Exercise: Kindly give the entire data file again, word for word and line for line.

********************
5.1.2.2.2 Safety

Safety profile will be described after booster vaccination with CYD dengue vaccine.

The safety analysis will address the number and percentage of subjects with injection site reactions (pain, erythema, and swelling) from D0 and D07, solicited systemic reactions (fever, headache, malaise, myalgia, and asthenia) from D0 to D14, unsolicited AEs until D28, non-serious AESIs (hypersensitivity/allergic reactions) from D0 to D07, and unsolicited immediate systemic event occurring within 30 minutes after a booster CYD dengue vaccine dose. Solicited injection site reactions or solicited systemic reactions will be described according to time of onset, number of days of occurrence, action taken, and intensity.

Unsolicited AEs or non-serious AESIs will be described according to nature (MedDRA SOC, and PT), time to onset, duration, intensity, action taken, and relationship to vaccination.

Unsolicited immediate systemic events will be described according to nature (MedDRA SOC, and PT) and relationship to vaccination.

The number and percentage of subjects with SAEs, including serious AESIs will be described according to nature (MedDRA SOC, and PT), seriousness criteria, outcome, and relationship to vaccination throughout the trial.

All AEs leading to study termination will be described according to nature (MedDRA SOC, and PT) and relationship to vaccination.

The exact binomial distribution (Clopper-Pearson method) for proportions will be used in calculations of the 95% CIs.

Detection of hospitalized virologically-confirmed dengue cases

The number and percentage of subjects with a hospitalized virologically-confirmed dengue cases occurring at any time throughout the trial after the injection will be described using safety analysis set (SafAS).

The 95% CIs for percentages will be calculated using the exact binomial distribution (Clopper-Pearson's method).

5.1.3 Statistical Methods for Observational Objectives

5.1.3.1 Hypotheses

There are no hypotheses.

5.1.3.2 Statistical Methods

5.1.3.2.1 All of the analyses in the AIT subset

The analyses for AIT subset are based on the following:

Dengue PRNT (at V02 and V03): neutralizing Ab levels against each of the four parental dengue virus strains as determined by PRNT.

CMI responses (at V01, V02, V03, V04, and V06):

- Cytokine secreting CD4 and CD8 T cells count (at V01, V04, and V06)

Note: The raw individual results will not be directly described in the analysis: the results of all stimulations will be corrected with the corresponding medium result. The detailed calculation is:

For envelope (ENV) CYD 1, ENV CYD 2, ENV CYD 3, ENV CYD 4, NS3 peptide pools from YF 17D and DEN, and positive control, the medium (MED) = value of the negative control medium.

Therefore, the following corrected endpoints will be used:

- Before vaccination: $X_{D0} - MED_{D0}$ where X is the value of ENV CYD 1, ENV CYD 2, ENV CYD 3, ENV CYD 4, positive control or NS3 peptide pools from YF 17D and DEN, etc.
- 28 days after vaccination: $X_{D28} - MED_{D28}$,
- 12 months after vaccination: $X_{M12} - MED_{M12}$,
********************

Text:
5.1.2.2.2 Safety

Safety profile will be described after booster vaccination with CYD dengue vaccine.

The safety analysis will address the number and percentage of subjects with injection site reactions (pain, erythema, and swelling) from D0 and D07, solicited systemic reactions (fever, headache, malaise, myalgia, and asthenia) from D0 to D14, unsolicited AEs until D28, non-serious AESIs (hypersensitivity/allergic reactions) from D0 to D07, and unsolicited immediate systemic event occurring within 30 minutes after a booster CYD dengue vaccine dose. Solicited injection site reactions or solicited systemic reactions will be described according to time of onset, number of days of occurrence, action taken, and intensity.

Unsolicited AEs or non-serious AESIs will be described according to nature (MedDRA SOC, and PT), time to onset, duration, intensity, action taken, and relationship to vaccination.

Unsolicited immediate systemic events will be described according to nature (MedDRA SOC, and PT) and relationship to vaccination.

The number and percentage of subjects with SAEs, including serious AESIs will be described according to nature (MedDRA SOC, and PT), seriousness criteria, outcome, and relationship to vaccination throughout the trial.

All AEs leading to study termination will be described according to nature (MedDRA SOC, and PT) and relationship to vaccination.

The exact binomial distribution (Clopper-Pearson method) for proportions will be used in calculations of the 95% CIs.

Detection of hospitalized virologically-confirmed dengue cases

The number and percentage of subjects with a hospitalized virologically-confirmed dengue cases occurring at any time throughout the trial after the injection will be described using safety analysis set (SafAS).

The 95% CIs for percentages will be calculated using the exact binomial distribution (Clopper-Pearson's method).

5.1.3 Statistical Methods for Observational Objectives

5.1.3.1 Hypotheses

There are no hypotheses.

5.1.3.2 Statistical Methods

5.1.3.2.1 All of the analyses in the AIT subset

The analyses for AIT subset are based on the following:

Dengue PRNT (at V02 and V03): neutralizing Ab levels against each of the four parental dengue virus strains as determined by PRNT.

CMI responses (at V01, V02, V03, V04, and V06):

- Cytokine secreting CD4 and CD8 T cells count (at V01, V04, and V06)

Note: The raw individual results will not be directly described in the analysis: the results of all stimulations will be corrected with the corresponding medium result. The detailed calculation is:

For envelope (ENV) CYD 1, ENV CYD 2, ENV CYD 3, ENV CYD 4, NS3 peptide pools from YF 17D and DEN, and positive control, the medium (MED) = value of the negative control medium.

Therefore, the following corrected endpoints will be used:

- Before vaccination: $X_{D0} - MED_{D0}$ where X is the value of ENV CYD 1, ENV CYD 2, ENV CYD 3, ENV CYD 4, positive control or NS3 peptide pools from YF 17D and DEN, etc.
- 28 days after vaccination: $X_{D28} - MED_{D28}$,
- 12 months after vaccination: $X_{M12} - MED_{M12}$,